The Harry S. Truman Research Institute for the Advancement of Peace was the first, and is the largest, research institute in Israel and the Middle East that studies advancing peace in the region. The Truman Institute focuses on the countries of the Middle East as well as the Israeli-Palestinian conflict. Its researchers also study Asia, Africa, and Latin America; examining them from an interdisciplinary approach – historical, cultural, psychological, political and socio-economic. The Truman Institute highlights the value of tolerance and dialogue in advancing peaceful co-existence among peoples and nations. The Institute was founded in 1965 at the Hebrew University of Jerusalem with the personal support of the 33rd President of the United States, Harry S. Truman.
Activities include academic research at the highest level, as well as collaborative studies with other Israeli scholars and foreign researchers from the Palestinian Authority and Middle Eastern countries. The research within the framework of the Truman Institute is conducted by over 70 research fellows and scholars, individually or through research groups, and four regional research units; Middle East, Asia, Latin America and Africa.
Grants and Scholarships
In order to foster and advance research for the advancement of peace, the Truman Institute awards on an annual basis, grants and scholarships to local and international researchers, groups, and Post-doctoral, Doctoral and Masters' students. Since the Institute fosters an interdisciplinary approach, researchers have come from a varied background including the social sciences, humanities, public health, and government service.
The Truman Institute plays an instrumental role in bringing together people locally and internationally, from a wide range of academic and professional backgrounds, including politicians and diplomats. The Truman Institute holds over 100 events annually. A broad spectrum of dynamic programs are offered, including conferences, lectures, seminars, symposiums, Middle East briefings and diplomatic visits on issues of current interest to help foster understanding, discussion and debate on the challenges facing Israelis and Palestinians and the citizens of the developing world.
Special Projects and Seminars
Over the past few years, The Truman Institute has established many leading and innovative programs that provide international participants with a political, historical, religious and cultural perspective of Israel and the Middle East. These programs feature lectures from leading academic experts at The Hebrew University, ambassadors and journalists, meetings with Knesset Members, discussions with government officials, as well as tours around Israel. These firsthand experiences and the in-depth understanding and knowledge gained by participants are unique to our programs.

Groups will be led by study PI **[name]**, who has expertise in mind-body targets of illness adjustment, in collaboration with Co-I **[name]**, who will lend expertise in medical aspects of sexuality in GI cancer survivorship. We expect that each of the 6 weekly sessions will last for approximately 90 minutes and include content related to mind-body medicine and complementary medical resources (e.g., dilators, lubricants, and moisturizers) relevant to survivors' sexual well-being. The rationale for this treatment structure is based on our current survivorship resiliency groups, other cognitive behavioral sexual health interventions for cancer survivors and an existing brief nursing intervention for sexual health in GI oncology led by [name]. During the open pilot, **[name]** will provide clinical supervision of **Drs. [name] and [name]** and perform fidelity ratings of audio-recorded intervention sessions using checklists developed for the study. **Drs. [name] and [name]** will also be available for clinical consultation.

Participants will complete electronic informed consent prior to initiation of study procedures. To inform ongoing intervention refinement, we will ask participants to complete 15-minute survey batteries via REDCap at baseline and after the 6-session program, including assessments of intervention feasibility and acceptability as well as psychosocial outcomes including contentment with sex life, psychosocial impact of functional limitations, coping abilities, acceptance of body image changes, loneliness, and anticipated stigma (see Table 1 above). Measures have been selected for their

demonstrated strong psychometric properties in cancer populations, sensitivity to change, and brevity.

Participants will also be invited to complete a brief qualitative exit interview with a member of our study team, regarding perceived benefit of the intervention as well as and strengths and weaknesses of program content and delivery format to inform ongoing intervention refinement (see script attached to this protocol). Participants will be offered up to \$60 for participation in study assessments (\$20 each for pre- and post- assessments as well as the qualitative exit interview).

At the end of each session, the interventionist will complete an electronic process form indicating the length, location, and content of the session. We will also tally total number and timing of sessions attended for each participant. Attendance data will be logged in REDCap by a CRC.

Abba Eban Centre for Israeli Diplomacy
Founded in 1992, the Abba Eban Centre for Israeli Diplomacy operates under the auspices of the Truman Institute. Ambassadors, Foreign Ministers, and policy makers from all over the world visit the Centre to participate in lectures or briefings by Truman scholars relating to current issues on Israeli-Palestinian relations, the Middle East, as well as topics related to foreign affairs and diplomacy. As a vital resource for scholars exploring Israel's emergence into the international community, the Abba Eban Centre for Israeli Diplomacy houses the Abba Eban Archives, (papers, videocassettes, photographs and recordings) of the former Israeli Ambassador, Member of the Knesset and Foreign Minister, Abba Eban.
The Roberta and Stanley Bogen Library and Documentation Center is unique among the libraries of Israel and, indeed, among the libraries of the Middle East. Its collections focus on the regions of the non-Western world—Africa, Latin America, Asia, and the Middle East—the latter two regions in particular. Personal archives donated by former diplomats and researchers on issues concerning the Middle East and Asia are classified and filed under a subject index. In fact, many of the Truman Institute's visiting scholars come specifically to use the library's excellent resources, which are now also available via the Internet and are now part of the general catalogue of the Hebrew University libraries.